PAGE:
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Joanne Wyerman v. Michael J. Astrue

October 26, 2012

JOANNE WYERMAN, PLAINTIFF,
v.
MICHAEL J. ASTRUE, COMMISSIONER OF SOCIAL SECURITY ADMINISTRATION, DEFENDANT.



The opinion of the court was delivered by: Hon. Jay C. Gandhi United States Magistrate Judge

MEMORANDUM OPINION AND ORDER

Joanne Wyerman ("Plaintiff") challenges the Social Security Commissioner's ("Defendant") decision denying her application for disability benefits. Three issues are presented for decision here:

1. whether the Administrative Law Judge ("ALJ") properly held at step five*fn1 that Plaintiff can perform the occupations of packing machine operator, security gate guard, and retail sales clerk, (see Joint Stip. at 3-12);

2. whether the ALJ properly assessed Plaintiff's credibility,*fn2 (see id. at 20-24); and

3. whether the ALJ properly and fully developed the record. (See id. at 17-19.)

The Court addresses -- and rejects -- Plaintiff's contentions below.

A. The ALJ's Step Five Determination

Plaintiff first complains that the ALJ improperly concluded at step five that she could perform the duties of a security gate guard. (Joint Stip. at 6-7.) Specifically, Plaintiff argues that this position conflicts with her residual functional capacity prohibiting exposure to "extreme temperatures." (Id.; see Administrative Record ("AR") at 20.) Under the Dictionary of Occupational Titles ("DOT"), the position of security gate guard is partially spent outdoors (e.g., patrolling building grounds and regulating traffic). See DOT 372.667-034. From this, Plaintiff reasons that the position would require exposure to "the weather frequently, including when it is hot, cold, snowing, [and] raining" and would thus conflict with her limitation against extreme temperatures. (Joint Stip. at 7.) Plaintiff's claim is untenable for at least two reasons.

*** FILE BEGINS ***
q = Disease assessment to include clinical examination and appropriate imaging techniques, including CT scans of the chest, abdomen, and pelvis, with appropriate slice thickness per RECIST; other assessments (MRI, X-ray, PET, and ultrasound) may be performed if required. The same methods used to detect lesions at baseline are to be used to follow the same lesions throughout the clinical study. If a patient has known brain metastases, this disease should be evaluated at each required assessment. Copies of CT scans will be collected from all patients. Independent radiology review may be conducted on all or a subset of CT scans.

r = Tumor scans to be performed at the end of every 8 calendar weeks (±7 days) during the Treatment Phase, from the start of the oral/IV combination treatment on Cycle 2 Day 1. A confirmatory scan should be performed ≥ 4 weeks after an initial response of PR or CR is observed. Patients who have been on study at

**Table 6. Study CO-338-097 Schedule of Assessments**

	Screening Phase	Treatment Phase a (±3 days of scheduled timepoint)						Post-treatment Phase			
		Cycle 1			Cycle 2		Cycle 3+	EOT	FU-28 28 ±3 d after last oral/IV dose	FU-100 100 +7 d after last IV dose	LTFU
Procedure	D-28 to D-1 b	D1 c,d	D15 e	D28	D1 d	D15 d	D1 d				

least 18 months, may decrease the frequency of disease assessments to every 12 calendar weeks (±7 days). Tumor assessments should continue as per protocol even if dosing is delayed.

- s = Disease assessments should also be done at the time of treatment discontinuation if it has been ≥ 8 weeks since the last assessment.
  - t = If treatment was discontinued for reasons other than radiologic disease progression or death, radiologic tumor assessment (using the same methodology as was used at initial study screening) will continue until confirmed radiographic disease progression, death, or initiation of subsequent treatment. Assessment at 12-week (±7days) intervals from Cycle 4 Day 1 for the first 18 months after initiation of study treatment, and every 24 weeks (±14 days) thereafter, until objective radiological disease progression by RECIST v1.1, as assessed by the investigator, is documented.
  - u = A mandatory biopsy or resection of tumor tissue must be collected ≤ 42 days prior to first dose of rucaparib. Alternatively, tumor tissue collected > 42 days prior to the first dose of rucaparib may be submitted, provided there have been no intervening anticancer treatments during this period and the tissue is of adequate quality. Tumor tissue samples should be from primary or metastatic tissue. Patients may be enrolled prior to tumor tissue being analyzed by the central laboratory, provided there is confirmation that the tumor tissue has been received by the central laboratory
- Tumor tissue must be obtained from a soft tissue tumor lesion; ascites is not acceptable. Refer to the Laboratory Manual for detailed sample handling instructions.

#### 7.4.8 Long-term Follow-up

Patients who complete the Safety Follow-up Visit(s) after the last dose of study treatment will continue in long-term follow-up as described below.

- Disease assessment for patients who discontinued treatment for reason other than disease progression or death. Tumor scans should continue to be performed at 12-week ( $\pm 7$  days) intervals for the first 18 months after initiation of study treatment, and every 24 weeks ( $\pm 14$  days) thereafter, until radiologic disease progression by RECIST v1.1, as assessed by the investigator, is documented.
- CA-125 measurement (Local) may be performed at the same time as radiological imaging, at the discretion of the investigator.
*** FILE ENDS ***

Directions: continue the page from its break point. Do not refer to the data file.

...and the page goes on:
First, Plaintiff's conclusion that the position of security gate guard requires exposure to extreme temperatures is contradicted by the very language of the DOT. Under the DOT, the position is described as requiring frequent exposure to the weather, but absolutely no exposure to "[e]xtreme [c]old," "[e]xtreme [h]eat," "[h]umid[ity]," or "[a]tmospheric [c]ond[itions]." See DOT 372.667-034.

Second, as a matter of mostly common, exposure to weather does not necessarily imply exposure to extreme temperatures, in and of itself. Granted, exposure to weather is an unavoidable fact of life, but "extreme" temperatures suggests a much rarer occurrence. It thus appropriate that the DOT would distinguish between the two notions.

Thus, Plaintiff's claim here is unconvincing, and the Court finds no error.*fn3

B. Plaintiff's Credibility

Plaintiff next asserts that the ALJ failed to present adequate reasons to reject her credibility. The Court disagrees.

An ALJ can reject a plaintiff's credibility "only upon (1) finding evidence of malingering, or (2) expressing clear and convincing reasons for doing so." Benton ex rel. Benton v. Barnhart, 331 F.3d 1030, 1040 (9th Cir. 2003). "General findings are insufficient; rather, the ALJ must identify what testimony is not credible and what evidence ...


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